Type of Spirals: A spiral is a curve in the plane or in the space, which runs around a centre in a special way.
Different spirals follow. Most of them are produced by formulas:The radius r(t) and the angle t are proportional for the simplest spiral, the spiral of Archimedes. Therefore the equation is:
(3) Polar equation: r(t) = at [a is constant].
From this follows
(2) Parameter form: x(t) = at cos(t), y(t) = at sin(t),
(1) Central equation: x²+y² = a²[arc tan (y/x)]².
You can make a spiral by two motions of a point: There is a uniform motion in a fixed direction and a motion in a circle with constant speed. Both motions start at the same point.
(1) The uniform motion on the left moves a point to the right. - There are nine snapshots.
(2) The motion with a constant angular velocity moves the point on a spiral at the same time. - There is a point every 8th turn.
(3) A spiral as a curve comes, if you draw the point at every turn(Image).
Figure 1: (1) Archimedean spiral - (2) Equiangular Spiral (Logarithmic Spiral, Bernoulli’s Spiral).
Figure 2 : (1) Clothoide (Cornu Spiral) - (2) Golden spiral (Fibonacci number).
More Spirals: If you replace the term r(t)=at of the Archimedean spiral by other terms, you get a number of new spirals. There are six spirals, which you can describe with the functions f(x)=x^a [a=2,1/2,-1/2,-1] and f(x)=exp(x), f(x)=ln(x). You distinguish two groups depending on how the parameter t grows from 0.
Figure 4: If the absolute modulus of a function r(t) is increasing, the spirals run from inside to outside and go above all limits. The spiral 1 is called parabolic spiral or Fermat’s spiral.
Figure 5: If the absolute modulus of a function r(t) is decreasing, the spirals run from outside to inside. They generally run to the centre, but they don’t reach it. There is a pole. Spiral 2 is called the Lituus (crooked staff).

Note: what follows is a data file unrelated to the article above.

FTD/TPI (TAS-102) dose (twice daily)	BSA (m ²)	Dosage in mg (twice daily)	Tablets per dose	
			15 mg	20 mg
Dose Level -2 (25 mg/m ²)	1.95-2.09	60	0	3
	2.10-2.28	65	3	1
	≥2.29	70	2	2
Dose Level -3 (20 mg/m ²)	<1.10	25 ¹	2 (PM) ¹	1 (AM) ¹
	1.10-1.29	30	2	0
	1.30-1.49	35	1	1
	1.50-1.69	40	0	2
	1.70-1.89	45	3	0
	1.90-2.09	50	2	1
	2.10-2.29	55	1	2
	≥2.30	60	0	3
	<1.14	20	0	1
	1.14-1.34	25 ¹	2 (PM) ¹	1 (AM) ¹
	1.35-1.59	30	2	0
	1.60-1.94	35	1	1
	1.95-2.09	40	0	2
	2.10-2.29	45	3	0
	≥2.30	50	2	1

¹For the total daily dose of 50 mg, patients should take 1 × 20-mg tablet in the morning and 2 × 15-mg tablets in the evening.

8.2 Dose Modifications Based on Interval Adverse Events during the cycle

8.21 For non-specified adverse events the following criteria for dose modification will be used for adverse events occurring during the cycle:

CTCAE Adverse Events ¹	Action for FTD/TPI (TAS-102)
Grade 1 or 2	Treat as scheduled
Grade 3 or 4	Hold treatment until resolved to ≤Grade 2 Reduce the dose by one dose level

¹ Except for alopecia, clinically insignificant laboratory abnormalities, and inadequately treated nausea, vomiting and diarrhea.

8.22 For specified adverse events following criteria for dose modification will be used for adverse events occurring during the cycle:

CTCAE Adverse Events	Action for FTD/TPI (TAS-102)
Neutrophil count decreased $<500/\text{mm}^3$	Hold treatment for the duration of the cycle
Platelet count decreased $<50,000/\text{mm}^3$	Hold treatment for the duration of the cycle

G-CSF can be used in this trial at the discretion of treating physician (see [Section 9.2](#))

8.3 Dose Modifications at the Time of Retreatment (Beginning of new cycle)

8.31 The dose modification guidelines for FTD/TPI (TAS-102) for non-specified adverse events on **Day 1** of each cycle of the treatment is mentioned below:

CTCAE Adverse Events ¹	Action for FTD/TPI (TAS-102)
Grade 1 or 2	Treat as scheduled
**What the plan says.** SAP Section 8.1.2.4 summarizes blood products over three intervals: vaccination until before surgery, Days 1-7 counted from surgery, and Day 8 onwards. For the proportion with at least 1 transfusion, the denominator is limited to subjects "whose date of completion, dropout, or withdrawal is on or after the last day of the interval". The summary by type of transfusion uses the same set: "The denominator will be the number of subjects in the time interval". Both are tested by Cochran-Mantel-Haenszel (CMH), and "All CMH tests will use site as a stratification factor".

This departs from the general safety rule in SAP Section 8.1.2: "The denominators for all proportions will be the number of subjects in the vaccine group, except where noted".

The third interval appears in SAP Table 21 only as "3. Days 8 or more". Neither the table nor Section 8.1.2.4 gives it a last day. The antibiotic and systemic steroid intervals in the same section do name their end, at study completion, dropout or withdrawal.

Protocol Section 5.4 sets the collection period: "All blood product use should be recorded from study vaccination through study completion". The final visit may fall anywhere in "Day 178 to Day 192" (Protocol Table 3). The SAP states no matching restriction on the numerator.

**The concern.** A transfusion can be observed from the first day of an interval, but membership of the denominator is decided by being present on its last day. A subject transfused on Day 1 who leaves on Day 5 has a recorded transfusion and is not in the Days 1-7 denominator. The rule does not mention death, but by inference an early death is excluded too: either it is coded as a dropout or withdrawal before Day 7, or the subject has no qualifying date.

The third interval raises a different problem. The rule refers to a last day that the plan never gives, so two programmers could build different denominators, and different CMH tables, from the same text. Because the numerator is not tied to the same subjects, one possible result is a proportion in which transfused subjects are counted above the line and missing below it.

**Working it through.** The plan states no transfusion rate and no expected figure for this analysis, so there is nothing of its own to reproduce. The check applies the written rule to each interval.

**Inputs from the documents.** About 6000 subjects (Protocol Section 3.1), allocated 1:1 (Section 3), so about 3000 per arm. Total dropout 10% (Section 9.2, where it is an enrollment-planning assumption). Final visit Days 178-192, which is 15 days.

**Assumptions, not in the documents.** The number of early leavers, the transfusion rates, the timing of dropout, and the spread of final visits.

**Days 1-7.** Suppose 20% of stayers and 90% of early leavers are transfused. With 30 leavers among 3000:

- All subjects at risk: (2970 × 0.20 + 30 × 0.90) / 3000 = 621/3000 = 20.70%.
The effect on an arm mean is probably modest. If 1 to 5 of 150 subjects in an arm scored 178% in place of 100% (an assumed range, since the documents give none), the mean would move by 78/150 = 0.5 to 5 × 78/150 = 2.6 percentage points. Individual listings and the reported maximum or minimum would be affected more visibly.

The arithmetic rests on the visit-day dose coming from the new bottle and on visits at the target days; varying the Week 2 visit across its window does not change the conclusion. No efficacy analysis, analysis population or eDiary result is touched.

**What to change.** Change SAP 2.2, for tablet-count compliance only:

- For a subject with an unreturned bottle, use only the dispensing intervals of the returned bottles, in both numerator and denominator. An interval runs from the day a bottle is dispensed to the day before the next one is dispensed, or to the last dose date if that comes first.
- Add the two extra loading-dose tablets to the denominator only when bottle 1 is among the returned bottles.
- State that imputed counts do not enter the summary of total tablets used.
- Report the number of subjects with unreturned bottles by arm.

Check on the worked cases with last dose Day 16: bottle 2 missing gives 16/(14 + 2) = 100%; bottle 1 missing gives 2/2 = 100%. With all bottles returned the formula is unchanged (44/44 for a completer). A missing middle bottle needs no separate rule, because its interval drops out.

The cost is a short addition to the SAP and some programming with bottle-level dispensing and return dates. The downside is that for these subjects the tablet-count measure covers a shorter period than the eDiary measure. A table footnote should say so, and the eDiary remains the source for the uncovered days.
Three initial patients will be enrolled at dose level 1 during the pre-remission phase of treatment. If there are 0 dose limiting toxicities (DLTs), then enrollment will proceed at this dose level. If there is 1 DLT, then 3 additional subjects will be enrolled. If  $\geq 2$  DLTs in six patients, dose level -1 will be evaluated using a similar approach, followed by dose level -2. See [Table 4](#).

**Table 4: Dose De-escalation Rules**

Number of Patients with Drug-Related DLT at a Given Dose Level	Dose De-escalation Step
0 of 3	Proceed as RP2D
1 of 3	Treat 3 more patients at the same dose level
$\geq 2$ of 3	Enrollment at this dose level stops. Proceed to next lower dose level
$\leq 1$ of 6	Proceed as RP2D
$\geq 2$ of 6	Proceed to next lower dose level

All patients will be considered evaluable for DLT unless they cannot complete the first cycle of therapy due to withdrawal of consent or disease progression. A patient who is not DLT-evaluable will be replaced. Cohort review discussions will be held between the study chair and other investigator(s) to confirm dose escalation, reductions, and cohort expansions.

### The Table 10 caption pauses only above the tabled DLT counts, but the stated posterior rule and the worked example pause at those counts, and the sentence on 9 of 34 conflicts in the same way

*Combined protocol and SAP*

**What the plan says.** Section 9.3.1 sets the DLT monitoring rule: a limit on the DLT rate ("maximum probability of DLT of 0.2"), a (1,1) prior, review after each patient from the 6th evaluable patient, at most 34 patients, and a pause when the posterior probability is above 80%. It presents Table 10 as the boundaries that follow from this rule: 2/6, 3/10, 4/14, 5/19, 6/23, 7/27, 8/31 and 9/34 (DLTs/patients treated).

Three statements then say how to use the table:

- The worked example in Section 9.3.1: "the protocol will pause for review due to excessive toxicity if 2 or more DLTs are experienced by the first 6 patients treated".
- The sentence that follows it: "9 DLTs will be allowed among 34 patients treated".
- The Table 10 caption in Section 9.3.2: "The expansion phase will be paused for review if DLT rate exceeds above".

Figure 7: Spirals Made of Line Segments.
Source: Spirals by Jürgen Köller.
See more on Wikipedia: Spiral, Archimedean spiral, Cornu spiral, Fermat’s spiral, Hyperbolic spiral, Lituus, Logarithmic spiral,
Fibonacci spiral, Golden spiral, Rhumb line, Ulam spiral,
Hermann Heights Monument, Hermannsdenkmal.
The famous theoretical physicist John Archibald Wheeler coined the term “It from Bit”. He says that ”It” — every particle, every field of force, even the space-time continuum itself — derives its function, its meaning, its very existence entirely — even if in some contexts indirectly — from the apparatus-elicited answers to yes-or-no questions, binary choices, “bits.” This concept symbolizes the idea that every item of the physical world has at bottom — a very deep bottom, in most instances — an immaterial source and explanation; that which we call reality arises in the last analysis from the posing of yes-or-no questions and the registering of equipment-evoked responses; in short, that all things physical are information-theoretic in origin and that this is a participatory universe.
Wheeler speculated that we are part of a universe that is a work in progress; we are tiny patches of the universe looking at itself — and building itself. It’s not only the future that is still undetermined but the past as well. And by peering back into time, even all the way back to the Big Bang, our present observations select one out of many possible quantum histories for the universe.
At every moment, in Wheeler’s view, the entire universe is filled with events, where the possible outcomes of countless interactions become real, where the infinite variety inherent in quantum mechanics manifests as a physical cosmos. And we see only a tiny portion of that cosmos. Wheeler suspected that most of the universe consists of huge clouds of uncertainty that have not yet interacted either with a conscious observer or even with some lump of inanimate matter. He sees the universe as a vast arena containing realms where the past is not yet fixed.
The most important scientific revolutions all include, as their only common feature, the dethronement of human arrogance from one pedestal after another of previous convictions about our centrality in the cosmos.– Stephen Jay Gould (via laboratoryequipment) Via Birds on the Brain
The Goldbach Conjecture
The Goldbach Conjecture states that every even number greater than two is the sum of two prime numbers. This cool diagram demonstrates this for every even number from four to fifty. The conjecture was first proposed in 1742 and while it is widely considered to be true, it has yet to be proven.
HIV-1, the most common type of the virus that causes AIDS,has proved to be tenacious, inserting its genome permanently into its victims’ DNA, forcing patients to take a lifelong drug regimen to control the virus and prevent a fresh attack. Now, a team of Temple University School of Medicine researchers has designed a way to snip out the integrated HIV-1 genes for good.